Reelecting Lincoln: The Battle For The 1864 Presidency

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Da Capo Press, Apr 30, 2009 - Biography & Autobiography - 480 pages
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Here, from the author of the acclaimed book The Class of 1846, is the dramatic story of what may have been the most critical election campaign in American history. Taking place in the midst of the Civil War, the election of 1864 would determine the very future of the nation. Would the country be unified or permanently divided? Would slavery continue? Weaving rich anecdotal material into a fast-paced narrative, John C. Waugh places this pivotal election in its historical context while evoking its human drama. The men and women who figured in this epic campaign—most notably Lincoln himself—emerge with all their strengths, weaknesses, and idiosyncrasies. "It's an inherently dramatic story, and one that has been told before. But never quite so well as by John C. Waugh, [who] brings to his task the keen eye for detail and scene-setting that one would expect from a career reporter," said the Wall Street Journal. Drawing on an extensive array of sources, including published and unpublished reminiscences, memoirs, autobiographies, letters, newspapers, and periodicals, Waugh re-creates that fateful year with all the immediacy of a political reporter covering a national presidential election today.
 

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User Review  - Tipton_Renwick - LibraryThing

An interesting read about perhaps the most important election in our nation's history. It also serves as a powerful remineder that despite all the rhetoric of our elected officials and talking heads ... Read full review

Reelecting Lincoln: the battle for the 1864 presidency

User Review  - Not Available - Book Verdict

The Civil War engulfing the nation consumed Lincoln's energies. The search for a general, leadership of the Republican Party, distribution of patronage, emancipation of the slaves, mediation of a ... Read full review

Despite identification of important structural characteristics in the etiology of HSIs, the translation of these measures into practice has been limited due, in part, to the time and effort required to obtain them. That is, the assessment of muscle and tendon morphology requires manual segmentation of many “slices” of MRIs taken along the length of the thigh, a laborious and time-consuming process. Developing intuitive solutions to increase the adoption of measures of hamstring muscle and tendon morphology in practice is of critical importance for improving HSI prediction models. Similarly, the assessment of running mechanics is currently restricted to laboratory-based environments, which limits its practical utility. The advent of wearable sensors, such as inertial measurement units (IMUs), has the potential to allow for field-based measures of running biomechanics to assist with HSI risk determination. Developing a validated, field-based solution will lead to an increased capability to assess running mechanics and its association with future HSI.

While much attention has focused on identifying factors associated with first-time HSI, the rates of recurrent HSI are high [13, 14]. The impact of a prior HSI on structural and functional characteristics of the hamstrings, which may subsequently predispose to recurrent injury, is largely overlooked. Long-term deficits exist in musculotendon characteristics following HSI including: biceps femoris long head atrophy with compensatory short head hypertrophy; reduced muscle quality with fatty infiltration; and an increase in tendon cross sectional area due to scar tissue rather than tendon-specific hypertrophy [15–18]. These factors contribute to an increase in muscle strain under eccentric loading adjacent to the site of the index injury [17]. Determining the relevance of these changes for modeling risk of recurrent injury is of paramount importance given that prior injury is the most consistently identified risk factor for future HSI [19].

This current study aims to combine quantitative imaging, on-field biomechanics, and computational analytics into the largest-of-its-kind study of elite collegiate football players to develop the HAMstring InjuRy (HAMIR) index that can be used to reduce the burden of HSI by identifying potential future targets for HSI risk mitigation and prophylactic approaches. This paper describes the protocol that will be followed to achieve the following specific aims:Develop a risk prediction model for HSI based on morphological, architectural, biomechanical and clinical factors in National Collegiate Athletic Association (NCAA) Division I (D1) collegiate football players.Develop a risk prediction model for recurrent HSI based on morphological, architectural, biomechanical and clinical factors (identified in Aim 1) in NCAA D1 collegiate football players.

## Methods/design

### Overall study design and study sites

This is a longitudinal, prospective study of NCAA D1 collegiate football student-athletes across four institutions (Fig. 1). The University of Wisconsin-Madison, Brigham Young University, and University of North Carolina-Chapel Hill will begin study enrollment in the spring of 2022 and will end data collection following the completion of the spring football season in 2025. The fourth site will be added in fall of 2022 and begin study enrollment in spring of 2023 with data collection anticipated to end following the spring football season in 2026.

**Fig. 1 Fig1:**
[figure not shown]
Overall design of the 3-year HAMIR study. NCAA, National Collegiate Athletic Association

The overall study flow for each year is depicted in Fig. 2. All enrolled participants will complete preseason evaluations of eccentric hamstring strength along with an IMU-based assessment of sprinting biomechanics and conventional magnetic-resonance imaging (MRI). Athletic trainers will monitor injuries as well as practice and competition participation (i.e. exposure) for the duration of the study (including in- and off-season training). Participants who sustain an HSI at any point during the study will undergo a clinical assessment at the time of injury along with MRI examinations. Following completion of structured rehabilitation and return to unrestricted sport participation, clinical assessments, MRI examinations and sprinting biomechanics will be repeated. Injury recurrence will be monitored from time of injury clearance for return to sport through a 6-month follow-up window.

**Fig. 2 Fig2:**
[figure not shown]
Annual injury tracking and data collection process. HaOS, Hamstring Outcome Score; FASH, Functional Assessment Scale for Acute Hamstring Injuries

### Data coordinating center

Contents

II
1
III
9
IV
23
V
32
VI
46
VII
58
VIII
73
IX
86
XVIII
203
XIX
213
XX
230
XXI
246
XXII
258
XXIII
276
XXIV
295
XXV
310

X
96
XI
110
XII
121
XIII
132
XIV
148
XV
159
XVI
172
XVII
182
XXVI
332
XXVII
347
XXVIII
356
XXIX
362
XXX
365
XXXI
415
XXXII
439
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Page 6 - Peace does not appear so distant as it did. I hope it will come soon, and come to stay ; and so come as to be worth the keeping in all future time. It will then have been proved that among freemen there can be no successful appeal from the ballot to the bullet, and that they who take such appeal are sure to lose their case and pay the cost.
Page 5 - The job was a great national one ; and let none be slighted who bore an honorable part in it. And while those who have cleared the great river may well be proud, even that is not all. It is hard to say that anything has been more bravely and well done than at Antietam, Murfreesboro, Gettysburg, and on many fields of less note.

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About the author (2009)

John C. Waugh, a newspaper journalist turned historical reporter, was long a staff correspondent and bureau chief for the Christian Science Monitor. He lives in Texas.

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